Today’s post is about chunking email exports from Exchange 2007 with Powershell.
Back in the days of Exchange 5.5 through 2003, exporting a mailbox was done with ExMerge. Exchange admins had a love/hate relationship with ExMerge. It wasn’t the prettiest GUI around, but it got the job done.
Then along came Exchange 2007, and Microsoft decided that GUIs were overrated. So they gave us this wonderful thing called the Exchange Admin Console, using Powershell. Now you could export a mailbox with a single, non-intuitive command line.
Unfortunately, one of the side effects of ExMerge that went away was the ability to split PST files. Since ExMerge only supported ANSI PST format, it was limited to 2GB per file. As mailboxes had already started to grow and Exchange supported mailboxes much larger than 2 GB, ExMerge would automatically split a mailbox into multiple PST files. Now that the Export-Mailbox commandlet supports UNICODE PSTs, Microsoft apparently decided there was no longer a reason to split PST files.
But as I said, mailboxes have gotten MUCH larger. And journal mailboxes can be downright HUGE. So how can you export a 100GB journal mailbox without blowing up the export or creating a PST too large to open? Continue reading
UPDATE – At the bottom of the page, I have included an Excel macro to help cleanup the CSV output from Log Parser.
Investigations usually center around what was happening, and when. In a corporate environment, things can sometimes get turned on their heads.
Instead of concentrating on the WHAT, the primary focus could turn out be the WHEN. If there is an allegation that a user is ducking out early or working overtime without tracking it, it can be very important to know when they were logged into their computer. Comparing this information to time entry systems can show discrepancies that need to be addressed.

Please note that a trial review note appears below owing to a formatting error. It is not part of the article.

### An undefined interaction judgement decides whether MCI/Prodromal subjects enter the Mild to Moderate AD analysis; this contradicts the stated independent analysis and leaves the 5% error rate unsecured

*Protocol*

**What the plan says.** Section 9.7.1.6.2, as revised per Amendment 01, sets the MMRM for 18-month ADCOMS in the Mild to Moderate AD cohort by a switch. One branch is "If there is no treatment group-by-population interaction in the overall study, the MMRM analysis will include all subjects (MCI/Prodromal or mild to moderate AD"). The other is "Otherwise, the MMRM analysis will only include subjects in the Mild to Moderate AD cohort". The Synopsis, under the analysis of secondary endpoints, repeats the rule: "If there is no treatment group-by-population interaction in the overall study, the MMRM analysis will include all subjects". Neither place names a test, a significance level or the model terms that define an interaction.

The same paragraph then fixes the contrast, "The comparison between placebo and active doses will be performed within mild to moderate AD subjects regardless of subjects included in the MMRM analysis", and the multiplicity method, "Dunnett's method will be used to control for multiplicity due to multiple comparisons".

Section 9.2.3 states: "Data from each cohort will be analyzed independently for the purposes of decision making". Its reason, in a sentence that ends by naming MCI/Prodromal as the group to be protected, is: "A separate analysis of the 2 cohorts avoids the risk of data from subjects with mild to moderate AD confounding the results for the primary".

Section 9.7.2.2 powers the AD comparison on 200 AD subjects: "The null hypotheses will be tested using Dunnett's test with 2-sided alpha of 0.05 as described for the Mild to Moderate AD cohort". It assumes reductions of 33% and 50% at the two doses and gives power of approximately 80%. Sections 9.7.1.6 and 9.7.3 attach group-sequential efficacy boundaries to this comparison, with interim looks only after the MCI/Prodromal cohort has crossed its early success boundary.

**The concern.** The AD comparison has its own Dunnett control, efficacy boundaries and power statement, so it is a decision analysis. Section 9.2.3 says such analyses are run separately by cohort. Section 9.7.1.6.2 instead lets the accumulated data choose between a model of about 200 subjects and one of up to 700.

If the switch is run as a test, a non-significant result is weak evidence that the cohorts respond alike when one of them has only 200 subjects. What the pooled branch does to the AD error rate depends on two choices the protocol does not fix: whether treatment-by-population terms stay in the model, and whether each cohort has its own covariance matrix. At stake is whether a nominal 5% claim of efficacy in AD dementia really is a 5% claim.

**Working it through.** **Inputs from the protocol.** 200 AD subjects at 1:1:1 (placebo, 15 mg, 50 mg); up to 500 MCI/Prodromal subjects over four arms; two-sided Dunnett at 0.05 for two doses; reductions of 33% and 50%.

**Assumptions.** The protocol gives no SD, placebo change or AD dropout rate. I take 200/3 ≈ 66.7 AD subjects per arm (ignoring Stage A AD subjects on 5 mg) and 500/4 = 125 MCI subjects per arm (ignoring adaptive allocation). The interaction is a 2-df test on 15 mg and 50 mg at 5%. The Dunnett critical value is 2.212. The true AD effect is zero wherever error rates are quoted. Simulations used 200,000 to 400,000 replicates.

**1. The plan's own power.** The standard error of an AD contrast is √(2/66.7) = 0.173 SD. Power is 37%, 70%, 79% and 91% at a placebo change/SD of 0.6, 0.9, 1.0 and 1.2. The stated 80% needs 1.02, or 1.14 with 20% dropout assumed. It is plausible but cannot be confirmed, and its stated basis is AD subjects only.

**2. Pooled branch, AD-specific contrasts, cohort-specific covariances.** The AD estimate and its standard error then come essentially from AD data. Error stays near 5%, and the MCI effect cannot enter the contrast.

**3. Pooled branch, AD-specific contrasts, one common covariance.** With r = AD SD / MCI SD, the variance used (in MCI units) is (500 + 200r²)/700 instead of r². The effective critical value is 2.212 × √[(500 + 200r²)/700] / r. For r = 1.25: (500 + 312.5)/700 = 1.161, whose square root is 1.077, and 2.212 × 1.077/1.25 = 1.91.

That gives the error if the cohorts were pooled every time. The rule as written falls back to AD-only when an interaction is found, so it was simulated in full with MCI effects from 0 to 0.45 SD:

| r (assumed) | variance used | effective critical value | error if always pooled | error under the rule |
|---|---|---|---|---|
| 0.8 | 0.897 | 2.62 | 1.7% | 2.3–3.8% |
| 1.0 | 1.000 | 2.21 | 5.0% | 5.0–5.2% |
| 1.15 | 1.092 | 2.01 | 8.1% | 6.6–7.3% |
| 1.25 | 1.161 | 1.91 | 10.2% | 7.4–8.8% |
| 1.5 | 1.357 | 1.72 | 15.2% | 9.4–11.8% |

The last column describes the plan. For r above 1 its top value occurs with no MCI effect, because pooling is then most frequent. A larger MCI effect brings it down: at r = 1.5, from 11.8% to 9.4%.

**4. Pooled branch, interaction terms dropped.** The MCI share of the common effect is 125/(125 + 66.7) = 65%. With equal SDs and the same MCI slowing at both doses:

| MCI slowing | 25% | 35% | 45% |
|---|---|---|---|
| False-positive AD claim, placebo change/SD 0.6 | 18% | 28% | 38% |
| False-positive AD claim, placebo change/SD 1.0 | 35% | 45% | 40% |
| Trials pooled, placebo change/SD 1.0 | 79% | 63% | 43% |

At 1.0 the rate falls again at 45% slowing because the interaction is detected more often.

Fortunately, Windows logs much of this information for us by default. In Vista and above, the log file we need to look at is C:\Windows\System32\winevt\Logs\Security.evtx. We could go through the event log, line by line, but why when there is a better way?! (Windows XP also had a security event log, but because it did not log an event when a user locked a workstation, it was much less useful for building a usage timeline.) Continue reading
As a follow up to my earlier post on Reliability Monitor analysis, I have finished updating the ParseRacWmi tool to include the ability to parse the new Wmi.db format used by WIndows 8.1. You can download the tool here (SQL Compact 3.5 required to parse Windows 7 & 8 sdf files, get it here: http://www.microsoft.com/en-us/download/details.aspx?id=5783), or read on for more information about what has changed. The updated tool also has a few changes under the hood for processing the old SDF files, speeding up the process significantly. The proper usage from the command line is:
ParseRacWMI.exe [-win81] [-csv|-l2t] [-detail] path\to\[RacWmiDatabase.sdf|Wmi.db]
Note: Make a copy of the database file in another location and point the tool at the copy if you are running against a live machine.
There is now a DLL included with the executable, as I needed to tap into the wonderful Managed Esent API to read the new ESE format. The DLL needs to reside in the same directory as the executable.
The tool outputs to the console, so you will need to redirect the output to a file. CSV is a straight dump of all available fields, while L2T gives output suitable for inclusion into a timeline.
The ParseRacWmi tool mentioned here has been updated! See this post for more information.